Gaetano Donizetti: Adelia (1841)

Opera in tre atti. Running Time: 2 hours.

Just an FYI for those of you paying attention before the review: I successfully defended my MA thesis in history a little over a week ago and will be graduating in November. Thank you.


This opera was written, not surprisingly, as a vehicle for soprano Giuseppina Strepponi, the future wife of Giuseppe Verdi. The libretto is taken (at least in the first two acts) from an 1834 opera entitled La figlia dell’arciere set by Carlo Coccia. The Donizetti opera consists of an overture and nine musical numbers. The video is at the end of the review.

SETTING: The Court of Burgundy, 14th Century. Adelia (soprano) is the daughter of Arnoldo (bass) the commandant of archers in the army of Carlo of Burgundy (baritone). Yes, the same Charles of Burgundy from Carlo di Borgogna. Anyway, this Charles is a really meany, and is enforcing a strict law about nobles not marrying commoners. This is problematic because Adelia (a commoner) is in love with Oliviero (a tenor nobleman) and Charles has sworn that if Oliviero were to marry Adelia, he will then have Oliviero executed. It also doesn’t help that Arnoldo (in act one) doesn’t like Oliviero after discovering him in his daughter’s bedchamber. When her father realizes that the two really are in love, he pleads with Charles to allow them to marry in spite of the law, which prompts Adelia to postpone the wedding to save Oliviero from execution, and for her to go temporarily insane (this is common among Donizetti heroines). Fun stuff this opera reviewing!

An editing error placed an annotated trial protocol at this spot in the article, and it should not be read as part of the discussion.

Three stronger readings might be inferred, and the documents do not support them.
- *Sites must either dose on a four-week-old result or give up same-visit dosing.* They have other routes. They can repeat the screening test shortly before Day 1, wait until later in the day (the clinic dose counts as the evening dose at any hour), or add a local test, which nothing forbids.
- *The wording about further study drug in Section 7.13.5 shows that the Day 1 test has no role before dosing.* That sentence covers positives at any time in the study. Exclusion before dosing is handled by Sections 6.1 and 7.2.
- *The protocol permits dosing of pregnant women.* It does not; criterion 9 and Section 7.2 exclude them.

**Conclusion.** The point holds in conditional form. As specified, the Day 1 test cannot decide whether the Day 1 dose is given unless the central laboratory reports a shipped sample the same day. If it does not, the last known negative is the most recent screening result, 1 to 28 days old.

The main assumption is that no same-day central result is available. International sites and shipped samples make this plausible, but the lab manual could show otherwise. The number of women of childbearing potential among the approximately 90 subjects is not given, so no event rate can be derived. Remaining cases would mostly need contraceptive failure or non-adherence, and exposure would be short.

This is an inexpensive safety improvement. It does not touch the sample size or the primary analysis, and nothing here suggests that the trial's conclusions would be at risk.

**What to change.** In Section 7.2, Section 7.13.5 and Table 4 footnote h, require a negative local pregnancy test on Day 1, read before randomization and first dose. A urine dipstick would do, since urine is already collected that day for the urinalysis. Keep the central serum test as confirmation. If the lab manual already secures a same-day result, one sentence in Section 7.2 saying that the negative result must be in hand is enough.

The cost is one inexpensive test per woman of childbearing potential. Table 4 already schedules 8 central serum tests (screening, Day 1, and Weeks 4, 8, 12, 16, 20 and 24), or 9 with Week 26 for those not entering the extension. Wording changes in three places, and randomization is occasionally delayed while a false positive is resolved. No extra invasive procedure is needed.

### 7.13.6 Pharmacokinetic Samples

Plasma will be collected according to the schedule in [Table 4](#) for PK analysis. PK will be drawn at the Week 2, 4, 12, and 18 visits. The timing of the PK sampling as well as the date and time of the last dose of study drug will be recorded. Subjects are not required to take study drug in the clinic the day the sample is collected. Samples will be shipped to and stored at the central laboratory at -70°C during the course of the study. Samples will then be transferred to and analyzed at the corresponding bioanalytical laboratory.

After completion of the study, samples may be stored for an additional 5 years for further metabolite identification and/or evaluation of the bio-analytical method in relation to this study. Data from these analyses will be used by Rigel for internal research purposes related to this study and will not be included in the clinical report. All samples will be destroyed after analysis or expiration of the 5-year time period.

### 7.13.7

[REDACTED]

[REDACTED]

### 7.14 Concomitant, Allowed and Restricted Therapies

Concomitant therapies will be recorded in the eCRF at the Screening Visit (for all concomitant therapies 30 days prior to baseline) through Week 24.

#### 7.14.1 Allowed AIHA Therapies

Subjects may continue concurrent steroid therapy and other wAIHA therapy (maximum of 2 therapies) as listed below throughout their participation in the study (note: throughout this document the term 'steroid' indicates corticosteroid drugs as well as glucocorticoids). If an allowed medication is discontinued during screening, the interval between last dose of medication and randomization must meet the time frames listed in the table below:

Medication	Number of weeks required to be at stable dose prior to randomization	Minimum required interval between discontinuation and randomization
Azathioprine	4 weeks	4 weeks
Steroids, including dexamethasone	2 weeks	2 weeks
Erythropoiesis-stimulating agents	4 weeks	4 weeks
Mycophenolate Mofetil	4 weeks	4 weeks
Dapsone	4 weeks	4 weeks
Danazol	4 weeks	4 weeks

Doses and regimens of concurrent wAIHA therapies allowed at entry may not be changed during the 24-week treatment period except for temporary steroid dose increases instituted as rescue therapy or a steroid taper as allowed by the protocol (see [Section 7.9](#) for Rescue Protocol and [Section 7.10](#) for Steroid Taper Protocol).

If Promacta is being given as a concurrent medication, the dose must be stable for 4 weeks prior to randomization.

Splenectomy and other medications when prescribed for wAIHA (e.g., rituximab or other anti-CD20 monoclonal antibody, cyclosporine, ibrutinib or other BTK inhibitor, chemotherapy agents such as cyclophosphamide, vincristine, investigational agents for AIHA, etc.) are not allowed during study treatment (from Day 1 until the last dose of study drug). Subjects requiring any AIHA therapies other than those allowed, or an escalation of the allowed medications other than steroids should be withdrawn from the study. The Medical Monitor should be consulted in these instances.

ACT 1: A public square in the Burgundian capital leading to many roads. (53 minutes)

0: If you didn’t know, you would think that this is the overture to a comic opera with a military theme *. A charming, if mild and rather standard, piece. Watch out for elements of Rossini.

6: Dalla torre ascoltate la squilla The Burgundians celebrate their recent military triumphs joyously **. It goes into a slower section (almost the sort of patter chorus one would later expect of Verdi), followed by a regal (if low key) march.

16: Arnoldo comes on and goes into the situation: finding Oliviero in the bedroom with Adelia, wanting to kill him etc. moving into a sober (and paternal) cavatina * with a butterscotch tune. It turns to a fiery cabaletta of vengeance.